What Is Choice Supportive Bias? (Cognitive Bias)

Choice Supportive Bias

Easy Definition of Choice Supportive Bias: Don't defend a decision or exaggerate how good it was just because you made it. Either of those would be Choice Supportive Bias.

Geeky Definition of Choice Supportive Bias: Choice Supportive Bias is the tendency for a decision-maker to defend his own decision or to later rate it better than it was simply because he made it.

An Example of Choice Supportive Bias

I told you it was the right decision

It's a fairly common view that George W. Bush made an early decision to have a fight with Saddam Hussein when the opportunity arose. The story of how the intelligence on Saddam's weapons of mass destruction (WMD) was handled (see Confirmation Bias) raises fair suspicion that the decision to go to war was a very risky one.

However, as soon as he was captured, the White House was not slow in using this to win support for the decision to go to war. Of course, capturing Saddam was never part of that decision. Their effort to lever it in as evidence to defend the decision to go to war was an example of Choice Supportive Bias.

A Practical Application for Choice Supportive Bias

Admit you got it wrong earlier and limit the damage

Choice Supportive Bias is really common, and it happens at all levels. Last year, I treated my garden decking with some clear decking oil. I had painted half before it became obvious that something wasn't quite right: the "clear" oil was giving a horrid "milky" finish.

It took me half of the next day arguing with myself to accept it was a mess. I spent that half of the day arguing that it would look okay once the rest was done, talking up the oil's wood-preservation attributes and convincing myself that it didn't look too milky. I was looking for evidence to support my decision to use a relatively expensive clear varnish over a cheaper colored one. Luckily, a more objective assessment of the decking situation saved me hours of work. Once I realised I was suffering from Choice Supportive Bias, I only had to sand the half I'd ruined back to the bare wood.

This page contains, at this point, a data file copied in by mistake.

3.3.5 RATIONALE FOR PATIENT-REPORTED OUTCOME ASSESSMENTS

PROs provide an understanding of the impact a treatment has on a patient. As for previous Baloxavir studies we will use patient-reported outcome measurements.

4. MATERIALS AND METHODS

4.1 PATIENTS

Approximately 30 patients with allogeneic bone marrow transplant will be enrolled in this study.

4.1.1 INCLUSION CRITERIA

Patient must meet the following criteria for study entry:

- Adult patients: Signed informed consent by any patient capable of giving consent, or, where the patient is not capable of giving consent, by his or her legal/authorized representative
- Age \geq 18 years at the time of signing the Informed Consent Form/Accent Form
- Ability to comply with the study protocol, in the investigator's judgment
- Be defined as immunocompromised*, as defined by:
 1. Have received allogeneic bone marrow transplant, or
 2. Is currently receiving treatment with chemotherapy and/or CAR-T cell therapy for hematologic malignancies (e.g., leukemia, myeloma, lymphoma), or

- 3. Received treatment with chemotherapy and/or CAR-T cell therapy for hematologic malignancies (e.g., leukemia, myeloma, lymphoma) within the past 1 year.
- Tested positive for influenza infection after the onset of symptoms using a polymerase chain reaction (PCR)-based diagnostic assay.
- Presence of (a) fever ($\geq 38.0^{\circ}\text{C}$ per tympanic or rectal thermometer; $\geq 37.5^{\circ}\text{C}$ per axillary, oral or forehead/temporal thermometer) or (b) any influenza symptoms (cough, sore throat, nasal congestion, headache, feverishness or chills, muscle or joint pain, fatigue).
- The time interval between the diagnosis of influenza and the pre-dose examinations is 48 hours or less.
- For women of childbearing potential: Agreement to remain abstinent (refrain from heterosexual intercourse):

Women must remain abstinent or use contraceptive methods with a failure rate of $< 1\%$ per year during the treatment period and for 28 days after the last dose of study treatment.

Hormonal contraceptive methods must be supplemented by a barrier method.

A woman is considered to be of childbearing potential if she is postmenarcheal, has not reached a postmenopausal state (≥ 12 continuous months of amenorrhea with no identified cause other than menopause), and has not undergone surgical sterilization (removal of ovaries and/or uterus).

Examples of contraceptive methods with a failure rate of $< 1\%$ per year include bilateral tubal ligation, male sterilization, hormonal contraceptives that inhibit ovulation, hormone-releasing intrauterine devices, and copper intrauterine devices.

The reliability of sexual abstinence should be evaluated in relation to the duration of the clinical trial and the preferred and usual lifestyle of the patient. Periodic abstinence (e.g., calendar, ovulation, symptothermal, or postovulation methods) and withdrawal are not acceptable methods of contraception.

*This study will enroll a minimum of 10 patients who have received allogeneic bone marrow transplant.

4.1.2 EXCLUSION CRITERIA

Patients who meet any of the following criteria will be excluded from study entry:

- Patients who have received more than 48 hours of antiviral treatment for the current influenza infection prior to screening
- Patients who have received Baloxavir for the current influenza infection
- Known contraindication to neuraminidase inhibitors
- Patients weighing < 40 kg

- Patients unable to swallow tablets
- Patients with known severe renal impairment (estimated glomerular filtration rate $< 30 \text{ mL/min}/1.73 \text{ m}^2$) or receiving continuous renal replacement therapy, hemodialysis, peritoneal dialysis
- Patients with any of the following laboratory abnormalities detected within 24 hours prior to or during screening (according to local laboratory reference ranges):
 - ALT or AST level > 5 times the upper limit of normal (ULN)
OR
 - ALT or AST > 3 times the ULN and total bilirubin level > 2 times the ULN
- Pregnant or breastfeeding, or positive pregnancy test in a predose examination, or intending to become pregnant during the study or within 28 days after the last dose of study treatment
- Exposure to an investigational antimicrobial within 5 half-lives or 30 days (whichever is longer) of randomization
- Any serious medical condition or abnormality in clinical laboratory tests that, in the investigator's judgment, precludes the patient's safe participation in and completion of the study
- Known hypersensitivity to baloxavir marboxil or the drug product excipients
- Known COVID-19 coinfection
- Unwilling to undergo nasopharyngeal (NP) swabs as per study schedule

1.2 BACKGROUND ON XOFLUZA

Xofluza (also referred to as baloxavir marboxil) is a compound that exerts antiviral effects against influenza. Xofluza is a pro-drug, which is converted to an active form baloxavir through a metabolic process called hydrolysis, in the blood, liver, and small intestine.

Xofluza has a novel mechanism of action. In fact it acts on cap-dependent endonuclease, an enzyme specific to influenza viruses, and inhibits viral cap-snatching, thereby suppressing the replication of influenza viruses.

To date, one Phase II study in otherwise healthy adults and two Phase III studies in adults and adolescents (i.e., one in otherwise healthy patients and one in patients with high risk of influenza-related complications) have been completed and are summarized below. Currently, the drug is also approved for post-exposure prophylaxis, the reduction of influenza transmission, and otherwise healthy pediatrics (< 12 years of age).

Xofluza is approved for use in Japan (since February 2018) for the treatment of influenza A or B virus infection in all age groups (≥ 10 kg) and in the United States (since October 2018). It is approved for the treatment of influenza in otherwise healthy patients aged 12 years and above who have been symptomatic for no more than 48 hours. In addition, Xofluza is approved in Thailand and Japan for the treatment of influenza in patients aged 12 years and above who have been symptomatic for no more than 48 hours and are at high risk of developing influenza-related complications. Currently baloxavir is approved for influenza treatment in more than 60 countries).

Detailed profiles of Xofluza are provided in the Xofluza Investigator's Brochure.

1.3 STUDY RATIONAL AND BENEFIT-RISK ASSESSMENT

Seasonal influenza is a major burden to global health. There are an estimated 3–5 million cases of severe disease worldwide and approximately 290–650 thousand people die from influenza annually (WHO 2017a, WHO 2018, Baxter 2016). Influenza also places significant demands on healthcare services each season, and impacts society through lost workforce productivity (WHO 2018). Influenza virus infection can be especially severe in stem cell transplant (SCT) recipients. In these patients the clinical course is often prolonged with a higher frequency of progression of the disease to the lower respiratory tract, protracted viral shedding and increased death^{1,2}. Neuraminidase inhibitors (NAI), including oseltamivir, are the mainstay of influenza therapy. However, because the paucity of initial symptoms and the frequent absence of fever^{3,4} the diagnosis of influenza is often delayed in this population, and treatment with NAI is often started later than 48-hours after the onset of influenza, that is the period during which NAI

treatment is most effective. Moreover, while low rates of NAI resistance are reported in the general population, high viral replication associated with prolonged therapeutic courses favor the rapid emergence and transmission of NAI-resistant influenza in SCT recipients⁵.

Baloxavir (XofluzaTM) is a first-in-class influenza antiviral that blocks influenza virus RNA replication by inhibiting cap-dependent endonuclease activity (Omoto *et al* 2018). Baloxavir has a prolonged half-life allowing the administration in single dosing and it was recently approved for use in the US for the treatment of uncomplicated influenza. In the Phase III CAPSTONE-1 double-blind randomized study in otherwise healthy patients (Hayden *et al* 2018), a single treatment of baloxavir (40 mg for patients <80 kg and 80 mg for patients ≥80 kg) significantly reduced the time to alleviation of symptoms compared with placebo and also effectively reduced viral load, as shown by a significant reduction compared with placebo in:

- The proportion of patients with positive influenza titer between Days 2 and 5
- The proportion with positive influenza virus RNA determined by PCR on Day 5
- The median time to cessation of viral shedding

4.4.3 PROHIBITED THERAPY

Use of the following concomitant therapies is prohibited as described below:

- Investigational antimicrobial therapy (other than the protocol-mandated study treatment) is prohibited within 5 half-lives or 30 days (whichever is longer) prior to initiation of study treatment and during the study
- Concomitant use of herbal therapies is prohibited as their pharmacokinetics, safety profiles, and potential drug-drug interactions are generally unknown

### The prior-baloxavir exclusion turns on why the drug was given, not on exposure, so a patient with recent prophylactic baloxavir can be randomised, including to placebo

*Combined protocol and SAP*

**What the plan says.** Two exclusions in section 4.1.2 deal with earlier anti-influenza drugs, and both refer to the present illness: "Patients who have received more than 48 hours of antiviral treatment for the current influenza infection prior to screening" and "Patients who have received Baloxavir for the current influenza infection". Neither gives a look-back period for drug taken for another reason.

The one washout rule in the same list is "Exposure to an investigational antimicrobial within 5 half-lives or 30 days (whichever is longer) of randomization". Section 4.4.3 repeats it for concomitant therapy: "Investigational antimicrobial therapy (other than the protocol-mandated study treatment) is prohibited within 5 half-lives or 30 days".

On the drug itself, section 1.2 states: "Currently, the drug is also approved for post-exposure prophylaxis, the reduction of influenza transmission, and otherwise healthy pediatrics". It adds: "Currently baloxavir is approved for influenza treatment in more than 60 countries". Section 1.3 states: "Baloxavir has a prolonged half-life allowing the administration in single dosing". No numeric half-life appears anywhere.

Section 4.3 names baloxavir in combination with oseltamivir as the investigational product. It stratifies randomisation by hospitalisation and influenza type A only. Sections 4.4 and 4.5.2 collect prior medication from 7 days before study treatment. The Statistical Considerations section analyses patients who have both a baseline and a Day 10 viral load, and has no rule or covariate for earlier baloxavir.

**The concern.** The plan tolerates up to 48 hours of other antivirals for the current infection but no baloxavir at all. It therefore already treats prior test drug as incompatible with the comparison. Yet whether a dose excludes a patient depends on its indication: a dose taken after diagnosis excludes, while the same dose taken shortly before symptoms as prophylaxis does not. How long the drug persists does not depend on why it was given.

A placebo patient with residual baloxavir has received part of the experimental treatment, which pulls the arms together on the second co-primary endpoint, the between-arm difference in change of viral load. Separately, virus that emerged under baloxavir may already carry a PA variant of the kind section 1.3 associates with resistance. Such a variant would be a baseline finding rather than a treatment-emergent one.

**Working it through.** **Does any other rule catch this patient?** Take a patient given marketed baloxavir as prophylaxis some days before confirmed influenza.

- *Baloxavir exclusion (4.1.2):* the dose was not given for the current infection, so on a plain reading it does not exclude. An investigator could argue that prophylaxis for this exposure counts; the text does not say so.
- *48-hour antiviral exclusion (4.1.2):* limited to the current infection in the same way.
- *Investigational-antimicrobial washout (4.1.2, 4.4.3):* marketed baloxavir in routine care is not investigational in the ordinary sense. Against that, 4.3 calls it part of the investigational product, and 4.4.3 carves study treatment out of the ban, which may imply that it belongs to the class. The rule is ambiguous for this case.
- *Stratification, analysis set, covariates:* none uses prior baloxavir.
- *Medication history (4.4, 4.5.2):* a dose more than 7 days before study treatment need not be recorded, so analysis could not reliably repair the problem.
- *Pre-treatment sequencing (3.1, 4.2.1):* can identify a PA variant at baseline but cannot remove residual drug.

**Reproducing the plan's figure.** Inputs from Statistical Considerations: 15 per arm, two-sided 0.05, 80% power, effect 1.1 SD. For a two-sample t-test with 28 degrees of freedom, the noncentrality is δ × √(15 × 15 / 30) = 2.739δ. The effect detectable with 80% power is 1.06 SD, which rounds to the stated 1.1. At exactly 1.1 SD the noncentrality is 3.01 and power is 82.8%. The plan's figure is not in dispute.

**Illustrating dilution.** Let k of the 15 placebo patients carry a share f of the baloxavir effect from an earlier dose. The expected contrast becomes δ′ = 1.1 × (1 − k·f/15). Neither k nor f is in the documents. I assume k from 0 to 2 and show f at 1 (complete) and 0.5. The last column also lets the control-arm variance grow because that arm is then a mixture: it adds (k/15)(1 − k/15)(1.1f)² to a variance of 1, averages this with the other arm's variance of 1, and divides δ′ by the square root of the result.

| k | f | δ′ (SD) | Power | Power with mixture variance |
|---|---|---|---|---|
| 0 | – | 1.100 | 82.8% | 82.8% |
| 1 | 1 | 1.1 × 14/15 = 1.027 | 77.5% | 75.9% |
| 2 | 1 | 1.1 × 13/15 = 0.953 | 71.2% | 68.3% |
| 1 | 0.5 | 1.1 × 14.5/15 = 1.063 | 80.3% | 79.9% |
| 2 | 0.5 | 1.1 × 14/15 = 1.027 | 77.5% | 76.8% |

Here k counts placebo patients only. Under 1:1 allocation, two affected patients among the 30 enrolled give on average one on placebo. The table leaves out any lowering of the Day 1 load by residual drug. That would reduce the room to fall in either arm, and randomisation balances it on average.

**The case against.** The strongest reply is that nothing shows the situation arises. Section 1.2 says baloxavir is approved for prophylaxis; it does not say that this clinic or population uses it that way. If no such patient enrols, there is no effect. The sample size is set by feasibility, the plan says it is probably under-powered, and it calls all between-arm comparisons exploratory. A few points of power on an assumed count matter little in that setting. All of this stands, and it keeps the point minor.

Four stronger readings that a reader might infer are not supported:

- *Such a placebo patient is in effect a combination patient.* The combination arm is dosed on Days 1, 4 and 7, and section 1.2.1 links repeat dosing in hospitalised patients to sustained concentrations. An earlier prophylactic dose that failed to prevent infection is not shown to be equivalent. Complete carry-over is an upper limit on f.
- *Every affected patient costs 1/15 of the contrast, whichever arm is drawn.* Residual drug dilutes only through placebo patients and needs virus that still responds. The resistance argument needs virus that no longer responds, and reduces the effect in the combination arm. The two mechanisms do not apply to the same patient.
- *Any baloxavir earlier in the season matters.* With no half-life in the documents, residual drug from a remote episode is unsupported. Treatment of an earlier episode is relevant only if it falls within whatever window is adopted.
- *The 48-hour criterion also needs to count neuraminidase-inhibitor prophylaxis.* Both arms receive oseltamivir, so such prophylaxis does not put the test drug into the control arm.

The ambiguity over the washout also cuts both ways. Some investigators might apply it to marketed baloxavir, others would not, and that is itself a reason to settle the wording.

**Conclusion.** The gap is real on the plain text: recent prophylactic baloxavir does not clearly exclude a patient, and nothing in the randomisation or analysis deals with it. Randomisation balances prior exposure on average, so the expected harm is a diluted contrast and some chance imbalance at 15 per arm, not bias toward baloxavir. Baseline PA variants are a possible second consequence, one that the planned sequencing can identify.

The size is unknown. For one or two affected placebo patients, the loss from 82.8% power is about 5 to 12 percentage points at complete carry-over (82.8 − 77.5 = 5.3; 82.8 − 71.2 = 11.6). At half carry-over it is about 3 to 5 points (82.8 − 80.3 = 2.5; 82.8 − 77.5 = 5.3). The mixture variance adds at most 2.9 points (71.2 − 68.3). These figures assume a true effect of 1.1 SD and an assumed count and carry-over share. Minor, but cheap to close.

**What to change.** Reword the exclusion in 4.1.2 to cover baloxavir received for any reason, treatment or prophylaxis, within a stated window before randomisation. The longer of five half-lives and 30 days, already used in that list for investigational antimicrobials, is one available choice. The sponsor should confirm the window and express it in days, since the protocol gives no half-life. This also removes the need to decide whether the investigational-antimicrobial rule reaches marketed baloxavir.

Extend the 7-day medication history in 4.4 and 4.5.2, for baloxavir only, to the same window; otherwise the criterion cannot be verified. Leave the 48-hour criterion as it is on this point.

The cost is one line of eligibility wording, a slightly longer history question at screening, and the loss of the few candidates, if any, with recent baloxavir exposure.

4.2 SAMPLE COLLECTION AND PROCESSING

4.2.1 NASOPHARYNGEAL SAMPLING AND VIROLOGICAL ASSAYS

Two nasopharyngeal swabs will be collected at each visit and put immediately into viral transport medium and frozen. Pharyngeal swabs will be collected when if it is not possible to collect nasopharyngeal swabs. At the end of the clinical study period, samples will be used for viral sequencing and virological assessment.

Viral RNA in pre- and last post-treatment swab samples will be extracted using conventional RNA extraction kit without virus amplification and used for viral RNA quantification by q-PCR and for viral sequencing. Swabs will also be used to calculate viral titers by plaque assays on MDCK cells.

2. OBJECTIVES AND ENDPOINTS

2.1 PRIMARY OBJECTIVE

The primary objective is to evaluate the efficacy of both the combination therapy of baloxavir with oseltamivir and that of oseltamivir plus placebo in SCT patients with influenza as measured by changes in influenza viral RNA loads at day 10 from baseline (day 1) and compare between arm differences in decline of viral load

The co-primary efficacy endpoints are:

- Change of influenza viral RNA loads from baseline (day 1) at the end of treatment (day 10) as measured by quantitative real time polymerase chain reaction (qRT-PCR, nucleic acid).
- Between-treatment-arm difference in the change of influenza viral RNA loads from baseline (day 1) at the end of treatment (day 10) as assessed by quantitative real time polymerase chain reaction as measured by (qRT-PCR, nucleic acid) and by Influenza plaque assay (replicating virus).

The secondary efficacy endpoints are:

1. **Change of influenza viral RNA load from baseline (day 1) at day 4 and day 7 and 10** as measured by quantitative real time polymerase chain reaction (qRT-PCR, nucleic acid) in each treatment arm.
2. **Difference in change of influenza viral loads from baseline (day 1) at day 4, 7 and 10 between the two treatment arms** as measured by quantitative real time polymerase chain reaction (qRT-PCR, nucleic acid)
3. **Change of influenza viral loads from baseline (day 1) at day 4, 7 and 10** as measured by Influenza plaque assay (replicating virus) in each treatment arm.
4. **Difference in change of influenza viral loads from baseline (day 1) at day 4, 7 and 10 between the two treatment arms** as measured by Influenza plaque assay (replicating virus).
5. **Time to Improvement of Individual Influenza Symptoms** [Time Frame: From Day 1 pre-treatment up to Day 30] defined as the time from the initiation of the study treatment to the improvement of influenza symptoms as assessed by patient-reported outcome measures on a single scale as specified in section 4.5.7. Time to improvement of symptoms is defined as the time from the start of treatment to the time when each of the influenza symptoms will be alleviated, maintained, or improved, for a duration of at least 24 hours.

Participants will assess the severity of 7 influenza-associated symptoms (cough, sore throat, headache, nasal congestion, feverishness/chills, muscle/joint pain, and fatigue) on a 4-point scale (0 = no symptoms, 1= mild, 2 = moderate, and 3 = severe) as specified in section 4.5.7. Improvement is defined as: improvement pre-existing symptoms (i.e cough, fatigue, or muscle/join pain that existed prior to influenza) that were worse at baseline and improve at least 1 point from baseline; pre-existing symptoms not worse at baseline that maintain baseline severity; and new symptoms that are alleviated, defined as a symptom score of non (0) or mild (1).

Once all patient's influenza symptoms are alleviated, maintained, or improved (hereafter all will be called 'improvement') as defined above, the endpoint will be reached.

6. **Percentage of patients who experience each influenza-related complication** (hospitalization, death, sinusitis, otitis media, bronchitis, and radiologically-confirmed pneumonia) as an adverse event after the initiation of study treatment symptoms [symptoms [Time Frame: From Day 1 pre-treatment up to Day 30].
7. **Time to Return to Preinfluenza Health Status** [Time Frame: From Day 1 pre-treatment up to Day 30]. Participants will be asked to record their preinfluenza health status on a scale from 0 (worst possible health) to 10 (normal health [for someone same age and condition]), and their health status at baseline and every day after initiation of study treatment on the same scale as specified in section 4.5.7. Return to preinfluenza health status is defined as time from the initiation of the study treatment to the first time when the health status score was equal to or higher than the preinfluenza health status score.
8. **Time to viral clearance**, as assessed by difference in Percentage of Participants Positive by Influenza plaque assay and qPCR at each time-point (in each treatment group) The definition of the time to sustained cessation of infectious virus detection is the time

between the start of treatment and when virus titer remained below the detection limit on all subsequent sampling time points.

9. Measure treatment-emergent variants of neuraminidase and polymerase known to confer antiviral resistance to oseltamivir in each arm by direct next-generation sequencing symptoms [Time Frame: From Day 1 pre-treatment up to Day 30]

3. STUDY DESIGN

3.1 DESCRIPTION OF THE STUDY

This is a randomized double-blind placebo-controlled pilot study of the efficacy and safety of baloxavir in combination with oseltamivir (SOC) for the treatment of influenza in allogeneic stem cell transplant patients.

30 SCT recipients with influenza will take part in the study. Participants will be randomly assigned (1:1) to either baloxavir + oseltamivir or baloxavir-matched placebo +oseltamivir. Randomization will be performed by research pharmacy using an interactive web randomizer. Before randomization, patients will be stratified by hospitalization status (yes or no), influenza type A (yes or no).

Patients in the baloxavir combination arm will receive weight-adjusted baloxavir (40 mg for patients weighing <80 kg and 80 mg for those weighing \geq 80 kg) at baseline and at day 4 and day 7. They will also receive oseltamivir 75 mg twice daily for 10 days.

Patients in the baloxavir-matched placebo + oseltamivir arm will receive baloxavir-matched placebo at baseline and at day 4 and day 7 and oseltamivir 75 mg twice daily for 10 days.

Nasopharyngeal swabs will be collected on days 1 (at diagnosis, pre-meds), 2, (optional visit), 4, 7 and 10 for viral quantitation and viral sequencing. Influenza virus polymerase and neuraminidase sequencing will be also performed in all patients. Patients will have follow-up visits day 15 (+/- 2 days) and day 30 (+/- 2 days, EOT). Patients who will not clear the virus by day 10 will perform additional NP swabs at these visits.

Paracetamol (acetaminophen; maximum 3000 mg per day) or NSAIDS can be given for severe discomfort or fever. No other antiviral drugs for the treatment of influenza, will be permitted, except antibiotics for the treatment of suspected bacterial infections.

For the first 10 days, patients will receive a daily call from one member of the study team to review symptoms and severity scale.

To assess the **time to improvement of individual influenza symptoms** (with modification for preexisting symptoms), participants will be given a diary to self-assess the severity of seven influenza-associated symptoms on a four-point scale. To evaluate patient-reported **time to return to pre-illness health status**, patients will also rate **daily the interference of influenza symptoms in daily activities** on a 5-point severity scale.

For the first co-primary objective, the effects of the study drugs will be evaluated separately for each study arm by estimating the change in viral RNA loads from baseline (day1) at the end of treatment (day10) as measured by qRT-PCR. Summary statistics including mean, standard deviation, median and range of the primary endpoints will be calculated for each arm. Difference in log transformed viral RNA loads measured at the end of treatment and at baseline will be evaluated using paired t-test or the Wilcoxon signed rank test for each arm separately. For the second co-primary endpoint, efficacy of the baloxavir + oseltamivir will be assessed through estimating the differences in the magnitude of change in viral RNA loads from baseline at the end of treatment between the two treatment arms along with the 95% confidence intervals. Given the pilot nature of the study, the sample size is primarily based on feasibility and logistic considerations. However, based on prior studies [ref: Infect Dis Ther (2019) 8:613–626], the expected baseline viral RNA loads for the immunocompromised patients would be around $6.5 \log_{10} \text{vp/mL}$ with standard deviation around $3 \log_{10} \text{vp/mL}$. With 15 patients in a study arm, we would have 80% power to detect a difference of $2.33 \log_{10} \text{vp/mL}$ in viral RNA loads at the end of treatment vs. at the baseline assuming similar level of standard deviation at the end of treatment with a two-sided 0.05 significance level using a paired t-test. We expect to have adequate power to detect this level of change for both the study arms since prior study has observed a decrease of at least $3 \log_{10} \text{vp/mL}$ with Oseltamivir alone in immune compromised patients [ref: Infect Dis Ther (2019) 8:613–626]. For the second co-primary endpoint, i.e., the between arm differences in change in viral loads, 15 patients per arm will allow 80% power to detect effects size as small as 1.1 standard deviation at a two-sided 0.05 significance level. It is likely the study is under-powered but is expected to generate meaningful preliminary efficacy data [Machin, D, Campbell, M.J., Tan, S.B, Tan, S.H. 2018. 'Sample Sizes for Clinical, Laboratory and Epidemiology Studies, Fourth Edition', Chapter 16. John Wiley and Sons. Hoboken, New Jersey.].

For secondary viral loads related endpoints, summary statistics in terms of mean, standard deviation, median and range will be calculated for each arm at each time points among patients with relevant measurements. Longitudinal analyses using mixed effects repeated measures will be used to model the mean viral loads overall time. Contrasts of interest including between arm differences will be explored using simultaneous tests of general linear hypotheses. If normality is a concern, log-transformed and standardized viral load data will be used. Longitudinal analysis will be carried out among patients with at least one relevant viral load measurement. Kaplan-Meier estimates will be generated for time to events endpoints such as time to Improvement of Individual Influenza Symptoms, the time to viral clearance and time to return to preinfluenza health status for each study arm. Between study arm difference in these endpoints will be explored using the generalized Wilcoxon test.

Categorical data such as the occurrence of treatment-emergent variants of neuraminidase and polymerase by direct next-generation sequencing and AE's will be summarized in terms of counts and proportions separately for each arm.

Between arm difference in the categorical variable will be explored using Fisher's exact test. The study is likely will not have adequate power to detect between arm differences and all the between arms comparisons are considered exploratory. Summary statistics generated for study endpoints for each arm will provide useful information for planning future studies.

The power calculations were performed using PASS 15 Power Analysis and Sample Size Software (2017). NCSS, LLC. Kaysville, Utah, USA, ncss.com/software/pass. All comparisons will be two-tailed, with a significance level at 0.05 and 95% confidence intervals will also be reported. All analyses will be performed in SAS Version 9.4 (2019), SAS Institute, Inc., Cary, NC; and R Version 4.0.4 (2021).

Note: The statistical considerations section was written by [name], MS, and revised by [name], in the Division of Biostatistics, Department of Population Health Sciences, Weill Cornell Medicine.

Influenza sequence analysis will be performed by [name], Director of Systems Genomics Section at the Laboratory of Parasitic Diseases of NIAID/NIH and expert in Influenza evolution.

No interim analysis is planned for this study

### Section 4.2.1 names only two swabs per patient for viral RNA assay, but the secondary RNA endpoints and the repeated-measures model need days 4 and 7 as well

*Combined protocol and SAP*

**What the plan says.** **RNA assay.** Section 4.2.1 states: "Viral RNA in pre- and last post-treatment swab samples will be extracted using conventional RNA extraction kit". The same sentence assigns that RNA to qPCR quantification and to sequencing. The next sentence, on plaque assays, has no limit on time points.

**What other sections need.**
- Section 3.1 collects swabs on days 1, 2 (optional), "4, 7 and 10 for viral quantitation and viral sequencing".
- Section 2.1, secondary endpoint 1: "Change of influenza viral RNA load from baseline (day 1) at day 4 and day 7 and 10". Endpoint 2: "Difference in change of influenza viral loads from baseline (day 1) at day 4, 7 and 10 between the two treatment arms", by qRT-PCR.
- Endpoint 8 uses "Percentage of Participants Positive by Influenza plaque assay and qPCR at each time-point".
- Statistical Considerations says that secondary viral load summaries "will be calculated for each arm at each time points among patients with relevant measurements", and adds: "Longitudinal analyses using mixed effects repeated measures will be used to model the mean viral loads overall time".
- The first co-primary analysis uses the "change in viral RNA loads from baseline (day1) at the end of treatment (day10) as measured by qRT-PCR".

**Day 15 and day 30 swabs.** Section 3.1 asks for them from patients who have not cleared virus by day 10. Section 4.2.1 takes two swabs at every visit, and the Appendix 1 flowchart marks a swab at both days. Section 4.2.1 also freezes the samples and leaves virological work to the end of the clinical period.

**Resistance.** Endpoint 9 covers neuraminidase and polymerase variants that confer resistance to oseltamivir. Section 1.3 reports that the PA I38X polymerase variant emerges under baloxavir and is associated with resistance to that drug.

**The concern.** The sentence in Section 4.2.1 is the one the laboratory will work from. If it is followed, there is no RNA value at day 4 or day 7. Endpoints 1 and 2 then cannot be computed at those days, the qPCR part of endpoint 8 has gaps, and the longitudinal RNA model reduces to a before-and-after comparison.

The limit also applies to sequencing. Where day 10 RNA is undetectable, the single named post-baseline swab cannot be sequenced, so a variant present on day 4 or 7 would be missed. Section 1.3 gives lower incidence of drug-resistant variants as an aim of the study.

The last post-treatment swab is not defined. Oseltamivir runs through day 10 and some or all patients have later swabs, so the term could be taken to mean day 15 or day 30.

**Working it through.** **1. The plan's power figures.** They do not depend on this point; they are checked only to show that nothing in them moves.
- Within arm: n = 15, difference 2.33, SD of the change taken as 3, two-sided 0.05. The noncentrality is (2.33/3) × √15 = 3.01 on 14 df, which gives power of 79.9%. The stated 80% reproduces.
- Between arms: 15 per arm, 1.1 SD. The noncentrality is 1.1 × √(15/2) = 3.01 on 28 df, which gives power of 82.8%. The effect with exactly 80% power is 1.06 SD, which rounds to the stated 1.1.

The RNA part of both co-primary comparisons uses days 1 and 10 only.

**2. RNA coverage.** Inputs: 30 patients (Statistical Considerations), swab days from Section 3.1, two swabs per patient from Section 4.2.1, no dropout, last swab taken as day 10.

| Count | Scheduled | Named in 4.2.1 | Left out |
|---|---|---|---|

This is a common theme with biases:

"Being aware of a bias (including knowing its name) helps you counter it."

Another Practical Application for Choice Supportive Bias

Don't defend bad decisions. Keep checking whether a decision was good

Everyone has made a decision and then regretted it. One common example is buyer's remorse (suffering guilt over an extravagant purchase or realising you've been overly influenced by a salesman). If you find yourself actively avoiding that regret by finding positives about your poor choice, then Choice Supportive Bias is at play.

Nobody likes to be accused of poor judgement, so defending decisions is a natural thing to do. Knowing not to defend a bad decision is important, but it's only half of what is required. The decisions and assumptions that influence your work should be routinely tested. Analysts are taught to bear this in mind:

"The fatal tendency of mankind to stop thinking about something when a decision has been made is the cause of half their errors."
(British philosopher J.S. Mill, 18061873)

Decisions are good. They help you move forward, but they should not be blindly defended or assumed to be forever correct once made.

Summary of Choice Supportive Bias: If you think someone is overly defending a past decision just to protect his self-esteem or trying to boost his self-esteem by exaggerating the value of a past decision, tell him he is not being objective and his actions are steeped in Choice Supportive Bias.
The information on this page is taken from
"How To Get Your Own Way"
by Craig Shrives and Paul Easter.


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